Author: Brent Hughes from Matific
In the world of Primary Mathematics it is quite rare for people to show pride in their mistakes. American Philosopher Homer J. Simpson says “Trying is the first step towards failure.” Whilst Homer is 100% correct I would argue that failure is the first step towards insurmountable success. The moment that maths became a subject where you are either right or wrong can be pinpointed to the exact moment when erasers were manufactured onto pencils. How can we expect children to take risks in their learning if we encourage them to hide any evidence that they failed?
Children are born with a growth mindset. No child in the history of the world has gingerly stood up and then proceeded to strut confidently across the room on their first attempt. Successful walking is the end result of a series of failed attempts. The “I give up” mantra is something that is unfortunately learned somewhere in primary school.
Children believe they are better off giving up if something is challenging or even worse that they should hide their failures from the world. No infant ever falls and thinks “this walking business just isn’t for me”. Matific is working hard on bringing the resilience children are born with back to the classroom by tapping into the world of video games.
How many children make mistakes playing video games and then turn it off deciding they will never play it again? The global gaming industry is reporting $99.6 billion in revenue for 2016 on the back of this I am going to suggest the number is close to zero.
Video games have an incredible ability to increase determination in children despite some elements being purposefully challenging. Children studying maths in the HSC has been declining for almost 20 years and the gaming world is booming. Maths education might want to look closely at gaming for inspiration on real engagement.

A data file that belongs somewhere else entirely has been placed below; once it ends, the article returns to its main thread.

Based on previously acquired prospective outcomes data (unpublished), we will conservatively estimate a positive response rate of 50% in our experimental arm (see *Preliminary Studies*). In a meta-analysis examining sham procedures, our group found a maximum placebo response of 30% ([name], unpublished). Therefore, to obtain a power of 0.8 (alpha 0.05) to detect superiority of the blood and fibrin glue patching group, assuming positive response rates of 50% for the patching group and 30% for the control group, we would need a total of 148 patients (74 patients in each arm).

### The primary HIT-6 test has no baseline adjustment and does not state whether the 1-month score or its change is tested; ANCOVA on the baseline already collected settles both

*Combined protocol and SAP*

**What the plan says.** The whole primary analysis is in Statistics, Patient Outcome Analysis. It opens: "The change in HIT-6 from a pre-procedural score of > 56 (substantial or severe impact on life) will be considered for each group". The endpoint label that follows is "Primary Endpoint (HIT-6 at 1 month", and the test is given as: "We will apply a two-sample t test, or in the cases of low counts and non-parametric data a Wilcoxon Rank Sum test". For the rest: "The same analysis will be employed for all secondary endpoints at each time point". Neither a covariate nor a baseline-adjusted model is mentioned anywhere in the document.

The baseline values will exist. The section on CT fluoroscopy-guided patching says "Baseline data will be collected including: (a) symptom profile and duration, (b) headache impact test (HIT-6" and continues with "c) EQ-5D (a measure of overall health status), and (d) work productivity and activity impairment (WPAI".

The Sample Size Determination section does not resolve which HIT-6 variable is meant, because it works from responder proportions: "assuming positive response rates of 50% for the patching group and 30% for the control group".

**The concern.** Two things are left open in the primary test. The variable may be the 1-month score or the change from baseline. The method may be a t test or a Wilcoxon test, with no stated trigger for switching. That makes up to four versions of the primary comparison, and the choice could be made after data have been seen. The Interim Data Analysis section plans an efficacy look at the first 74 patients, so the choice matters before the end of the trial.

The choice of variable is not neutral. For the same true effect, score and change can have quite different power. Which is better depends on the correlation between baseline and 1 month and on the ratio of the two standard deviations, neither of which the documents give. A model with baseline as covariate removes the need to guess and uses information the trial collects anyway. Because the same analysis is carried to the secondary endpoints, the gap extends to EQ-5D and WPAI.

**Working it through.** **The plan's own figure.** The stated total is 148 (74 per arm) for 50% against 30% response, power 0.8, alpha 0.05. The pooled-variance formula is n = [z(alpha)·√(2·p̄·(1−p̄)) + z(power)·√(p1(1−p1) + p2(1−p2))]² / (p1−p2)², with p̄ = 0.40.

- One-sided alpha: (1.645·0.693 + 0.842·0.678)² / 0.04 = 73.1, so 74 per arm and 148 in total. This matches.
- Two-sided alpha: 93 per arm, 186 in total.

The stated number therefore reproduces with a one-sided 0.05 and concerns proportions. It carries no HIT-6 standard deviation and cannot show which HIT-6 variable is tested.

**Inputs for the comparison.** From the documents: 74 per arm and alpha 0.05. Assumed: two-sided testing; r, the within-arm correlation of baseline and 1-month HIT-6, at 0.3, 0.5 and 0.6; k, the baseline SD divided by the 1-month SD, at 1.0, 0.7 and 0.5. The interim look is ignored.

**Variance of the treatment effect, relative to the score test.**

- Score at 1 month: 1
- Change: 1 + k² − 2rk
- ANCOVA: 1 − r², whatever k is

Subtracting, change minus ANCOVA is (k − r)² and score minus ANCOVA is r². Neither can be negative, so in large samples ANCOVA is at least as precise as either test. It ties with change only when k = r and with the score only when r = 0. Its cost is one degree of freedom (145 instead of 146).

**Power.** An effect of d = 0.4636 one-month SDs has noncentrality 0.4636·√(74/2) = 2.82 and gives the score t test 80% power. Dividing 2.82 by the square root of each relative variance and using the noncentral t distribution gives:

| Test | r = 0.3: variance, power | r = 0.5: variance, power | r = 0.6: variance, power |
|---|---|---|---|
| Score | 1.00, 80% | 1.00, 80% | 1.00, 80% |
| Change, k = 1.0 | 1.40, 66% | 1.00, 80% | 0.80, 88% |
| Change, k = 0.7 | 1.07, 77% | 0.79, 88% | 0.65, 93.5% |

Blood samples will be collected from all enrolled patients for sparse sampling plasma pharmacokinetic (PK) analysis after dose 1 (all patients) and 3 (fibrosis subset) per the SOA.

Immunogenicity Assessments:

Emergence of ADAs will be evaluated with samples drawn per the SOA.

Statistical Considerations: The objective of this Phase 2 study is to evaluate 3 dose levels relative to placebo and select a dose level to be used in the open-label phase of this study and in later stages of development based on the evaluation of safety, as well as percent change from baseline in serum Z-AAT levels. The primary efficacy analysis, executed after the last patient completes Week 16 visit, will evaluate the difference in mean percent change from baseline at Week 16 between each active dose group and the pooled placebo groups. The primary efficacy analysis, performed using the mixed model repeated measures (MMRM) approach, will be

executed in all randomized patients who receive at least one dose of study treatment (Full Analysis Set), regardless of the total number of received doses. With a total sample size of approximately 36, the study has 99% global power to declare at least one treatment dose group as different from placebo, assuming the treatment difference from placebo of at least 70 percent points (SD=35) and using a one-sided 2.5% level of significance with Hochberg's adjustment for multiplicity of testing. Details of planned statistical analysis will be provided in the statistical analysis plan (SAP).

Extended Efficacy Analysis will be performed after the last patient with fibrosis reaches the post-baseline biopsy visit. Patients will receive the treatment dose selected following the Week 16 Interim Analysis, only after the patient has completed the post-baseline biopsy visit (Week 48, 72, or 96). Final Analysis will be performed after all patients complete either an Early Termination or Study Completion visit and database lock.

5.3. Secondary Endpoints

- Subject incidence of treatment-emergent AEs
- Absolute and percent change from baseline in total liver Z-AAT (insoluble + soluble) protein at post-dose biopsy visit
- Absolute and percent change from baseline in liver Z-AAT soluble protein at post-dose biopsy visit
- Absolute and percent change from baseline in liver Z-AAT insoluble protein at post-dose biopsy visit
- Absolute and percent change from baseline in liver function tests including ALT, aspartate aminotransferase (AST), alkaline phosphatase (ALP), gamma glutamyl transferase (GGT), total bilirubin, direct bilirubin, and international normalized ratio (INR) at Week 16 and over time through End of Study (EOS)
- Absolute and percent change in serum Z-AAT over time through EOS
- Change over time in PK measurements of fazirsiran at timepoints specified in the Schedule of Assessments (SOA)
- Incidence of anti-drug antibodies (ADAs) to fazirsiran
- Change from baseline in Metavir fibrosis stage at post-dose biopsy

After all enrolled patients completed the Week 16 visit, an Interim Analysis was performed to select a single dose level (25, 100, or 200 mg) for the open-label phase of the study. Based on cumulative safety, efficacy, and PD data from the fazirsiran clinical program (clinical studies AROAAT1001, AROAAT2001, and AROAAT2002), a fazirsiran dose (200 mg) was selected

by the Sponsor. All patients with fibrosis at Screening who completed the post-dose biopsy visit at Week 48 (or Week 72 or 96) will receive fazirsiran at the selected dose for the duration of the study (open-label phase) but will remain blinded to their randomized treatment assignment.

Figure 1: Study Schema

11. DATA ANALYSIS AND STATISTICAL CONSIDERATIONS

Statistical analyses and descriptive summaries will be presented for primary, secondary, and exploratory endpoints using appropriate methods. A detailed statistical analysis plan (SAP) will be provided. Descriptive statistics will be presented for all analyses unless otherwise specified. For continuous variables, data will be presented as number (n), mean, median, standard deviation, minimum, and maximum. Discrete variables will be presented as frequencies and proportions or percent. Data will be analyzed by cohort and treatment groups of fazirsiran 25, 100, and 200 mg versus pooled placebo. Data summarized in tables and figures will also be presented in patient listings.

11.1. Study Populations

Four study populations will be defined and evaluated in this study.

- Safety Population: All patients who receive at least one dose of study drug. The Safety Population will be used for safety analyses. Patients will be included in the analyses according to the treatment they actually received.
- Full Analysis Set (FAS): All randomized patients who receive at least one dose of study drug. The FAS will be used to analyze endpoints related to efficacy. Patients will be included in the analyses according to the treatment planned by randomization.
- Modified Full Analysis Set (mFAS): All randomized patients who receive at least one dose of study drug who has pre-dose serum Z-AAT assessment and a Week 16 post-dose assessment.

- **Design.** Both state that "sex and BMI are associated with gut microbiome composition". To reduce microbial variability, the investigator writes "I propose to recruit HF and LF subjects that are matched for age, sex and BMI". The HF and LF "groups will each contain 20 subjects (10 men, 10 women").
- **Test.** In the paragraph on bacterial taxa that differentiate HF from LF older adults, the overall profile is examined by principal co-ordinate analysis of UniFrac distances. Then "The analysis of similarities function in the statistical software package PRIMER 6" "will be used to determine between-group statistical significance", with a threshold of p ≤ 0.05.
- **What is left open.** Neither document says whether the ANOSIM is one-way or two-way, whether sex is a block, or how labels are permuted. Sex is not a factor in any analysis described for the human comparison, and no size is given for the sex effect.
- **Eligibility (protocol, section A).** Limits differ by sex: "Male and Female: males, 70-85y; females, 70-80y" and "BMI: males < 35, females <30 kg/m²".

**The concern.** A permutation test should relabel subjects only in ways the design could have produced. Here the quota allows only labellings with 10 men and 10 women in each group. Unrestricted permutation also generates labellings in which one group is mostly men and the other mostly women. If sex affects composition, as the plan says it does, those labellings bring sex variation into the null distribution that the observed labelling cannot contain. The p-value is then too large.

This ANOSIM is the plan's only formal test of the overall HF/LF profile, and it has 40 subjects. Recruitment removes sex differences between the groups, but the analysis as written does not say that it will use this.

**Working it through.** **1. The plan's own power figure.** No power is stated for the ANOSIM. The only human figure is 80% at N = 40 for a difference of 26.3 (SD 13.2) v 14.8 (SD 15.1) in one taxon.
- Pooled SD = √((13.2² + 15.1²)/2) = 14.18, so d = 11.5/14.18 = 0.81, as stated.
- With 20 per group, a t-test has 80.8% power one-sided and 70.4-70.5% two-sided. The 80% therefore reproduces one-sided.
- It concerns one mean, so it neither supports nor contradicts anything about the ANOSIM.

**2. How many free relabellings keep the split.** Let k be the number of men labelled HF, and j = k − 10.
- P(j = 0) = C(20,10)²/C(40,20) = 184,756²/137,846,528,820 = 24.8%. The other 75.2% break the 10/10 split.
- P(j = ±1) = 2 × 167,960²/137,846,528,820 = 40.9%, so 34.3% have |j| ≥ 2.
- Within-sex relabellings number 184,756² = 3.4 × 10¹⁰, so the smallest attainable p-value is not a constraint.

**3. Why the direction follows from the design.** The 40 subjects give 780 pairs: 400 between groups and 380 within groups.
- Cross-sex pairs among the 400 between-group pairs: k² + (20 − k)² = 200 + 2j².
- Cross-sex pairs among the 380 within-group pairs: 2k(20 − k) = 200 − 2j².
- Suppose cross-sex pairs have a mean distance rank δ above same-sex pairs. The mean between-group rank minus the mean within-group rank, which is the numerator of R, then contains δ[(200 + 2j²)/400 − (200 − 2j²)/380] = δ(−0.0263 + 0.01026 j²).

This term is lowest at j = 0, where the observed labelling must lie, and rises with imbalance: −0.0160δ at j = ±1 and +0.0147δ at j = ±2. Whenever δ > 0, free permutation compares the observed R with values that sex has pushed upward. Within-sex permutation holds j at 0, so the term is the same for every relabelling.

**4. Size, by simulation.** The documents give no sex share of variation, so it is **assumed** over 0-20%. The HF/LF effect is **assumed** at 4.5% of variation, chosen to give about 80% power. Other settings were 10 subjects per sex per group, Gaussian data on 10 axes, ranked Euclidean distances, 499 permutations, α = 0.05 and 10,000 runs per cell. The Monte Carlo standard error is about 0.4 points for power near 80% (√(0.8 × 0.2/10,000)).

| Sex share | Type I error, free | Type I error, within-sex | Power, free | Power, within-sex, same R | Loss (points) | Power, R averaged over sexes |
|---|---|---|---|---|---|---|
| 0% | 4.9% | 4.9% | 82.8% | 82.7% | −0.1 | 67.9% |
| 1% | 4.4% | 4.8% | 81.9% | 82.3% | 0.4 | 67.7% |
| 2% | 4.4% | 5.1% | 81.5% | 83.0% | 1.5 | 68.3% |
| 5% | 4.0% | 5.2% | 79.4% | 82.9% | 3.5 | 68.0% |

Matific takes the best elements of both worlds and combines them. Children enjoy the challenge of video games but not the challenge of difficult content in Maths . Carol Dweck refers to this as having a fixed mindset. Children with a fixed mindset often “see mistakes as failure and as signs that they aren’t talented enough for the task. More concerning, they seek experiences that reinforce their ability and prove their intelligence, leading them to avoid challenging tasks”. When children make mistakes in the games on Matific they are prompted to attempt the problem again and because they’re enjoying the process they do.
When a child makes a mistake in a maths test, they don’t know they are wrong until a teacher gives them their feedback at which point it is too late to change anything anyway. Worse than this is when children make mistakes when they are called upon to answer something in class. In this situation a mistake is coupled with the social anxiety of everyone in the class laughing at you. Matific gives students feedback instantly and the mindset of the children is “what do I try next”. Classes all over the world are beginning to implement “growth mindset” training with their students. Teachers are encouraging them to take risks with their learning, make mistakes and see these mistakes as steps towards success. Professor Carol Dweck speaks about the power of the word “yet”. When a child is unable to do something they need to be reminded that they are unable to do it “yet”.
Matific has been doing the exact same with those schools that are using the resource as part of their approach to holistic maths understanding. For many, mathematics isn’t going to be mastered without some hard work and perseverance. Children using Matific are able to tap into the growth mindset that they enjoyed as they learned to walk and talk but this time they are applying it to mastering symmetry, coordinate geometry or counting.